Voters in south sound warning for Labour

Support for the Labour Party in its southern strongholds has been declining since June in what could be a veritable headache for Robert Abela’s administration. Kurt Sansone examines the MaltaToday survey numbers

In the last survey published on Sunday, the PL’s support dipped below the absolute majority to reach 44.5%
In the last survey published on Sunday, the PL’s support dipped below the absolute majority to reach 44.5%

Robert Abela may have a growing problem on his hands as support for the Labour Party in its traditional southern strongholds has been waning since June.

And the problem appears to be more acute in the Southern Harbour area, which includes the Cottonera, Żabbar, Fgura, Paola, Valletta and Marsa.

This region roughly comprises the 2nd electoral district, the 4th, and part of the 1st. In the last general election, the PL carried all three districts with comfortable margins, polling 57.2% in the 1st, 71.2% in the 2nd, and 67.7% in the 4th.

A look at the numbers derived from the MaltaToday surveys shows that in June the PL polled 66.1% in the Southern Harbour region, declining to 61.9% in July. The decline continued in September when the party polled 50.8%.

In the last survey published on Sunday, the PL’s support dipped below the absolute majority to reach 44.5%.

The South-Eastern region tells a similar story. This region, which includes the localities of Marsaskala, Żejtun, Marsaxlokk, Birżebbuġa and the airport villages, roughly coincides with the 3rd electoral district and the 5th. These districts are also PL strongholds.

In the last general election, the party received the support of 69.9% of the electorate in the 3rd District and 65.7% in the 5th.

The PL’s decline in the South-Eastern region started after July. Whereas the PL scored 61.1% in the July MaltaToday survey, this dropped to 50.4% by October.

Of significance is the fact the party’s decline in both regions was also reflected in a decline in the Prime Minister’s trust rating.

In June, Abela’s trust rating in the Southern Harbour ran at 75.4%, dropping to 52.7% by October. In the South-East, Abela’s trust rating went from 75.8% in July to 53.1% in October. The last survey pit Abela against newly-elected Nationalist Party leader Bernard Grech for the first time.

While the surveys show that the PL continues to enjoy strong overall support, the downward trend in its traditional constituencies has caused ripples inside the party.

Functionaries at a district level who spoke to MaltaToday on condition of anonymity have pointed towards a number of issues effecting voters in these regions, including rising unemployment and housing problems.

“The going has not been easy for many and there are more people out of work as a result of the pandemic. There is also a growing problem of housing, which has not been helped by government’s inability to deliver a single social accommodation unit since being elected in 2013,” a Labour veteran said.

Another pointed out that Labour voters in the districts were feeling let down by their own government. “People feel side-lined and there is a growing feeling that ministers are becoming unreachable,” he said.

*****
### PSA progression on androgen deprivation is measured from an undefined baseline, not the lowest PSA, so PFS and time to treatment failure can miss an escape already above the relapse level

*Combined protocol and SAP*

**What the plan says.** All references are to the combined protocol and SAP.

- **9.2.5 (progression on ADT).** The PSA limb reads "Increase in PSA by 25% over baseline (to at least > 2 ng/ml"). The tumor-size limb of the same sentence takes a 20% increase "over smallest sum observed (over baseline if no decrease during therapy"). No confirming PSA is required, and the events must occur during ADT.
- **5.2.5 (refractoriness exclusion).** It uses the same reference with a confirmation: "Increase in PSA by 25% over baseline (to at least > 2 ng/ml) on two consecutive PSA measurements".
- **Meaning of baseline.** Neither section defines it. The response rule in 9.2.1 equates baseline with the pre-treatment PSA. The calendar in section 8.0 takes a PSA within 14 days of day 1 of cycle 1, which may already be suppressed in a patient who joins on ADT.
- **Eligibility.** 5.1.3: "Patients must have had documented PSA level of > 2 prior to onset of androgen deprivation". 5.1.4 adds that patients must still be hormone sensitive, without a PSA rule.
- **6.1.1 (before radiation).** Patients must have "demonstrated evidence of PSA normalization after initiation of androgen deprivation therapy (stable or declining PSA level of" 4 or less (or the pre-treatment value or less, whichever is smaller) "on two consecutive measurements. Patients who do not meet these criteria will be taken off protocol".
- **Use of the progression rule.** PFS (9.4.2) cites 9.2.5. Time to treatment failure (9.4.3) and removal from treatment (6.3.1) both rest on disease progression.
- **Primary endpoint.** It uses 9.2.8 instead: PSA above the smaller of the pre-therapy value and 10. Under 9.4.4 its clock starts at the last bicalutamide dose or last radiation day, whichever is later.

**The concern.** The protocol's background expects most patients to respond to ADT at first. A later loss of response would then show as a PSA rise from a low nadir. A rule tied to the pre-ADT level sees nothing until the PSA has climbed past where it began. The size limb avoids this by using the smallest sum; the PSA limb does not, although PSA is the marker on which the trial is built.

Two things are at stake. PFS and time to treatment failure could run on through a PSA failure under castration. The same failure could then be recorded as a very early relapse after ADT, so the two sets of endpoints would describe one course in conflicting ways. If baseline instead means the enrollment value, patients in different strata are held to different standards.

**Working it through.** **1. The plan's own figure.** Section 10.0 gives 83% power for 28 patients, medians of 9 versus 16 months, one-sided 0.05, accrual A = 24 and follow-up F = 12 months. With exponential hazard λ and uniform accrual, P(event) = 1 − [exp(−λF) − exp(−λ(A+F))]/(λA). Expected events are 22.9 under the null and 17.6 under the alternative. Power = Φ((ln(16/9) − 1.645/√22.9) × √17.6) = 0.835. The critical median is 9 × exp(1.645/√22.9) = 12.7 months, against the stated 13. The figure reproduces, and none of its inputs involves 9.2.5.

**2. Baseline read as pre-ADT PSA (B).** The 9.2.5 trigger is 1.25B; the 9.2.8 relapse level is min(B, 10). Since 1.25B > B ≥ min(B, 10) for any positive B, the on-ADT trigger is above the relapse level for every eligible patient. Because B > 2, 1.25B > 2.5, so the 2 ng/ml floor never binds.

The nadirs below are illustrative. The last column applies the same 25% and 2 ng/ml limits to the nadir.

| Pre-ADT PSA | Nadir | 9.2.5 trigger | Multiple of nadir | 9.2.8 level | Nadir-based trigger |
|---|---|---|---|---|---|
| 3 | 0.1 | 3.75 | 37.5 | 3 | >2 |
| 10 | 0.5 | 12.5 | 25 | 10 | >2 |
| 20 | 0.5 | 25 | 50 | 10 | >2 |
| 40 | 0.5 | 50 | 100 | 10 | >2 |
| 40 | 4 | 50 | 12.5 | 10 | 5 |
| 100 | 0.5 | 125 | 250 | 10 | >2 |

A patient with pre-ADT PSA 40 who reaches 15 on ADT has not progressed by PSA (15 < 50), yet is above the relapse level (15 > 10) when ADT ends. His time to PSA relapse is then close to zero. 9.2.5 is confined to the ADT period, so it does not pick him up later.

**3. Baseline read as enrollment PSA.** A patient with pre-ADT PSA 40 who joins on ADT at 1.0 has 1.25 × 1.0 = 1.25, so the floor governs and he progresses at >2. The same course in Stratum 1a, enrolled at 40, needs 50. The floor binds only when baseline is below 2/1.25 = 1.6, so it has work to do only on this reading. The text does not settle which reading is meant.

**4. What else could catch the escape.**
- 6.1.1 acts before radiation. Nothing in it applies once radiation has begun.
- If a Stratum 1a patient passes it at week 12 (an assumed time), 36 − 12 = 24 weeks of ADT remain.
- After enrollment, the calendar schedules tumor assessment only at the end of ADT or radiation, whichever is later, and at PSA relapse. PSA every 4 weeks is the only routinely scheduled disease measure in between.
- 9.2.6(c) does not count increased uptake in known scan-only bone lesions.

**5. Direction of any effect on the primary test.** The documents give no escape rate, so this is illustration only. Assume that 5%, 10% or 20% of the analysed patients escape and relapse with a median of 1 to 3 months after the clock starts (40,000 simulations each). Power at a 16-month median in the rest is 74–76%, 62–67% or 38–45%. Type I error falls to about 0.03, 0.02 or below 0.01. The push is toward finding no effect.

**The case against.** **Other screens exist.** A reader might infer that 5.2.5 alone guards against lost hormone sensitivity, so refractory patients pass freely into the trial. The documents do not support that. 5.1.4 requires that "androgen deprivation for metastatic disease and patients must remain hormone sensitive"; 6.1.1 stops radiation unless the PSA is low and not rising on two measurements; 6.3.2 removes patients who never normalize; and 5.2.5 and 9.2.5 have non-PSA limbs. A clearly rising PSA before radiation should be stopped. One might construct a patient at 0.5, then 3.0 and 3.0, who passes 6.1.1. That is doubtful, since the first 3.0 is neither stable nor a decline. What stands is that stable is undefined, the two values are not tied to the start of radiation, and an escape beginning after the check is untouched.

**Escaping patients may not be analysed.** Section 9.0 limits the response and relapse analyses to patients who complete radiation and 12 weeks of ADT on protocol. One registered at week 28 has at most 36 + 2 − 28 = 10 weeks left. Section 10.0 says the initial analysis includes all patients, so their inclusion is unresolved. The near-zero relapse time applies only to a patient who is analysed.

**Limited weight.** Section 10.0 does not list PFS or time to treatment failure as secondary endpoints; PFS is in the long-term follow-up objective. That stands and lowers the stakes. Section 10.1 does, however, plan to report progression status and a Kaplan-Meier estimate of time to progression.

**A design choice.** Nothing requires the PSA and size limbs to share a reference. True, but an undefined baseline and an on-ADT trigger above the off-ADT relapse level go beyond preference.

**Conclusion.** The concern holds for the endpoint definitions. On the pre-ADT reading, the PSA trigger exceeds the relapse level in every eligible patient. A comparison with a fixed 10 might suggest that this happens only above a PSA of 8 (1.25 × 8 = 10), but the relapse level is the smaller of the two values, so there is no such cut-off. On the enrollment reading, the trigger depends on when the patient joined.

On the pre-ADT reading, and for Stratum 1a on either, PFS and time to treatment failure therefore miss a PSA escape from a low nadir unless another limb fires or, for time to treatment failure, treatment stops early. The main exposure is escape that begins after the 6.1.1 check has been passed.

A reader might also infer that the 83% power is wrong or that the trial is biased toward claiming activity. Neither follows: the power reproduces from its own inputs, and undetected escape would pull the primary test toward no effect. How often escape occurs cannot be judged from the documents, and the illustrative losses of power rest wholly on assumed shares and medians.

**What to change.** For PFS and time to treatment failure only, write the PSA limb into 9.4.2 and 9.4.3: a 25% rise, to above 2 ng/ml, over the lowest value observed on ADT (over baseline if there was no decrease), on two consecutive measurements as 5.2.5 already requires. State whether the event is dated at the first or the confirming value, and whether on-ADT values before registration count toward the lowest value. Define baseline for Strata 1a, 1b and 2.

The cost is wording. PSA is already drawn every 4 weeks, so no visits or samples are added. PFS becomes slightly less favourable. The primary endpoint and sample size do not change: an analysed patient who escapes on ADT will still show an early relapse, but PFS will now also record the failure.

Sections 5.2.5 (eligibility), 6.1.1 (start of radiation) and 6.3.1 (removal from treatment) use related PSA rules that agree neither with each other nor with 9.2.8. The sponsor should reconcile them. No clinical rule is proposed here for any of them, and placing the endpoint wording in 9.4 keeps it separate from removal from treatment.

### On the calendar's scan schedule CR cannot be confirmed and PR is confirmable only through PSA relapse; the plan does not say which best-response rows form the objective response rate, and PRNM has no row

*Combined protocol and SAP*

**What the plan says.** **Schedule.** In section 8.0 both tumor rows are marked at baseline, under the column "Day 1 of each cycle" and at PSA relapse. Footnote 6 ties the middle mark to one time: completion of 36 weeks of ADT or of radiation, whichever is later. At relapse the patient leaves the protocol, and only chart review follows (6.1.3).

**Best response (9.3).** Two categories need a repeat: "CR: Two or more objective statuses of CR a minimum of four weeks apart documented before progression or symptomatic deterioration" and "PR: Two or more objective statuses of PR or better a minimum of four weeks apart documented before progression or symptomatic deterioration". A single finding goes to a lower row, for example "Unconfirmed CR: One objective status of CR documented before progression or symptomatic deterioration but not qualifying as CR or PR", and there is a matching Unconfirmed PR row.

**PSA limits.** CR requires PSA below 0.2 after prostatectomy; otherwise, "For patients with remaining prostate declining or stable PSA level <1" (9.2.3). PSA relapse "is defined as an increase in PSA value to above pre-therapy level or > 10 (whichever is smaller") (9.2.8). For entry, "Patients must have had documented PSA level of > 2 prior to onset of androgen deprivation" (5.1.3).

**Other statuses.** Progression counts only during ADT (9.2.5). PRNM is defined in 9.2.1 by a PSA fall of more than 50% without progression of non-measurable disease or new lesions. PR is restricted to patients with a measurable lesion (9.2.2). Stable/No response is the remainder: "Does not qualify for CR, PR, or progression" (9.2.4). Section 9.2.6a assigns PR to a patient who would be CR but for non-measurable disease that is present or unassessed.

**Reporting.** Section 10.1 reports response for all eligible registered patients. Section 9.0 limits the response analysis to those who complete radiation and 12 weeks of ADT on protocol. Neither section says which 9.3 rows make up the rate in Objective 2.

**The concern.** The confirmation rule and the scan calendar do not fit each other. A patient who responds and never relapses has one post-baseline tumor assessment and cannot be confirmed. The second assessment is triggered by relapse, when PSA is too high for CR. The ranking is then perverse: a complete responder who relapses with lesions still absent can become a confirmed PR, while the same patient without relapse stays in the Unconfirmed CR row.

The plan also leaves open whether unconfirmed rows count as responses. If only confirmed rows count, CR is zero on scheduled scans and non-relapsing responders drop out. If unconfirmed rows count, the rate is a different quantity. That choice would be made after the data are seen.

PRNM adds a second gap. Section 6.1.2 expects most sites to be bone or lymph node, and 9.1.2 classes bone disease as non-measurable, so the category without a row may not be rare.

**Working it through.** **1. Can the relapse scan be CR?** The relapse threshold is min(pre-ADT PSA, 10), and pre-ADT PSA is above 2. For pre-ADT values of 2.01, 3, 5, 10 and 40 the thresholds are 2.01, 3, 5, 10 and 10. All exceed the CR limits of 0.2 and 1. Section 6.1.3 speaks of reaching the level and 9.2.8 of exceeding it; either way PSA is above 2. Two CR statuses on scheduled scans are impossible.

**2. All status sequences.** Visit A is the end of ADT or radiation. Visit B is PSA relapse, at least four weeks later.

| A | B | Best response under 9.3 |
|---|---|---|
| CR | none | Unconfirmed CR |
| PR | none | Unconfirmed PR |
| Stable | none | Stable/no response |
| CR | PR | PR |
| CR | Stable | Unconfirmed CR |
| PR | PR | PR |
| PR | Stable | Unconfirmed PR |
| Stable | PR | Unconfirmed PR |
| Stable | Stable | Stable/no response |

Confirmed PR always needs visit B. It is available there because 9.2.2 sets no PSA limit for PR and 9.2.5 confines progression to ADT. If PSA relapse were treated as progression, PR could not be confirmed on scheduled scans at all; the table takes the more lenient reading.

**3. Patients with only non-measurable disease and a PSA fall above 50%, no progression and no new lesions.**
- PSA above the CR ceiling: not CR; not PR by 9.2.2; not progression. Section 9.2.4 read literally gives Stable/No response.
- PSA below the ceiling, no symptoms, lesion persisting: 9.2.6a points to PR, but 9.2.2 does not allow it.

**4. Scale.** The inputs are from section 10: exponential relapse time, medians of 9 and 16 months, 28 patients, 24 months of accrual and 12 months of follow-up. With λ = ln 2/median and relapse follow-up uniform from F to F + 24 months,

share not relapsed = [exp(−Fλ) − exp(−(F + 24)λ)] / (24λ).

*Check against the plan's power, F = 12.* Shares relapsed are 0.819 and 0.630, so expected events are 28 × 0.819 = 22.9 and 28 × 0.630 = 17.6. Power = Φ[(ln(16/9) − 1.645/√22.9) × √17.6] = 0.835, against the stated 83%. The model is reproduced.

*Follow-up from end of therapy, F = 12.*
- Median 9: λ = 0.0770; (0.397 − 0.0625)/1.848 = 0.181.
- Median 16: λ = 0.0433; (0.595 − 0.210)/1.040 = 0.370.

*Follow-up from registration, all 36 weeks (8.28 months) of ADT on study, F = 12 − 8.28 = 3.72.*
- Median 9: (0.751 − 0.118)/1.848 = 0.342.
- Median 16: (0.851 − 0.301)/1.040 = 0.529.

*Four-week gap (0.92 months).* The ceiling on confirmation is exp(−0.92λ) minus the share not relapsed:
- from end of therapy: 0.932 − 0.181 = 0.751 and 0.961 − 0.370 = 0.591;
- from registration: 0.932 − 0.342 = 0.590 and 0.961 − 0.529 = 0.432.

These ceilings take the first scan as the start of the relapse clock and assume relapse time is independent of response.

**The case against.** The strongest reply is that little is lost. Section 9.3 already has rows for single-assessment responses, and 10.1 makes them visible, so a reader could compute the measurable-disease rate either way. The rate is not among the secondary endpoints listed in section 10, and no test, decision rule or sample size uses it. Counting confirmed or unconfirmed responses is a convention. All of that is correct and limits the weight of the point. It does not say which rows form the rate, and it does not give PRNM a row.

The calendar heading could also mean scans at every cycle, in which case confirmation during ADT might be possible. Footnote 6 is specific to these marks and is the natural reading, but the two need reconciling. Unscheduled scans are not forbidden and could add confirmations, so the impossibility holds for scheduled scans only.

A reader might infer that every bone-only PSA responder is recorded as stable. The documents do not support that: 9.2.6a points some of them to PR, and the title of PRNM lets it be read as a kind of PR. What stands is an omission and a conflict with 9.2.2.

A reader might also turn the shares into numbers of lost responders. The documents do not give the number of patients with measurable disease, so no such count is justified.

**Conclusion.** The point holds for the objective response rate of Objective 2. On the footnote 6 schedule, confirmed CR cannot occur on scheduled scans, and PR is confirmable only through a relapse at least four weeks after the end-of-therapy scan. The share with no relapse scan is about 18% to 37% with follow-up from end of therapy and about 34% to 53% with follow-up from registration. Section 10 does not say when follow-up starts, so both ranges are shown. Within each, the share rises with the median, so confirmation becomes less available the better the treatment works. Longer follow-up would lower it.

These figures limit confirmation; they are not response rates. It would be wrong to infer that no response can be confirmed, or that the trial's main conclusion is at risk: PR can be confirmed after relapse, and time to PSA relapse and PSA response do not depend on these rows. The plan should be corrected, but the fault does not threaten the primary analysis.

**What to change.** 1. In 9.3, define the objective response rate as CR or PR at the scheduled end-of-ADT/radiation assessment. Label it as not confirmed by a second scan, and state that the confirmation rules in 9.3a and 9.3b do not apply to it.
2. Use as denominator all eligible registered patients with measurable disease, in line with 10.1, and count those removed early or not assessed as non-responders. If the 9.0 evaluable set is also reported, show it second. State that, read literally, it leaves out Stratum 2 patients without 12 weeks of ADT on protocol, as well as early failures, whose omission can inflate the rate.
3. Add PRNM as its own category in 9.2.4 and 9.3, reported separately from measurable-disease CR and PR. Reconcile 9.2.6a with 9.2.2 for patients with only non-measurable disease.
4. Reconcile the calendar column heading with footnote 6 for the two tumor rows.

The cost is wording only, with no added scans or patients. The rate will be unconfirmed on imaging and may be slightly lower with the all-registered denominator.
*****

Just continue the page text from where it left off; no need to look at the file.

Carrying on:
Another issue of concern in the two regions is immigration, especially in localities that house large immigrant communities. The Prime Minister has played the tough card on irregular migration but many feel he has not translated his strong words into remedial action on the ground.

“Robert Abela’s words have raised expectations among voters that something will be done about migration and although police patrols have increased in some localities this does not appear enough to allay concerns,” a Labour activist said.

He noted that with jobs and incomes under threat people were more likely to take a negative view of migrants and foreigners, a situation that could easily turn into a powder keg if mishandled.

More recently, people with elderly relatives who died of COVID-19 or contracted the infection while in elderly homes are also angry at what they believe is government’s mishandling of the situation in care homes.

“Generally, people in these regions do not blame government for the surge in coronavirus cases but those who had elderly relatives contract the infection while living in care homes are angry at the lack of effective action shown by government in dealing with these institutions,” the same Labour activist said.

But there also appears to be a more local problem linked to the way Abela unceremoniously dumped veteran 2nd District MP Joe Mizzi from his Cabinet last January.

Mizzi, who has been elected to parliament in every election since 1987, was the third Labour candidate to get elected from the 2nd District after Joseph Muscat and Helena Dalli in the last general election. Muscat and Dalli have since resigned their seat in parliament, leaving the district without a minister. Chris Agius, who was also elected from the district serves as parliamentary secretary.

“Joe Mizzi is popular on the district and the way he was axed by the Prime Minister for no apparent reason has left many party supporters with a sour taste,” a source close to the PL administration said.

How Abela will deal with these problems is not easy. He inherited a government that was at its lowest ebb in January and shortly after faced a pandemic of global proportions.

Thrust in a prime ministerial role from day one with no chance to make mistakes, Abela needs to reconnect his government with voters’ concerns and aspirations.

Like his predecessor would attest, taking care of the macro problems must not come at the expense of micro issues that concern people in their everyday lives.

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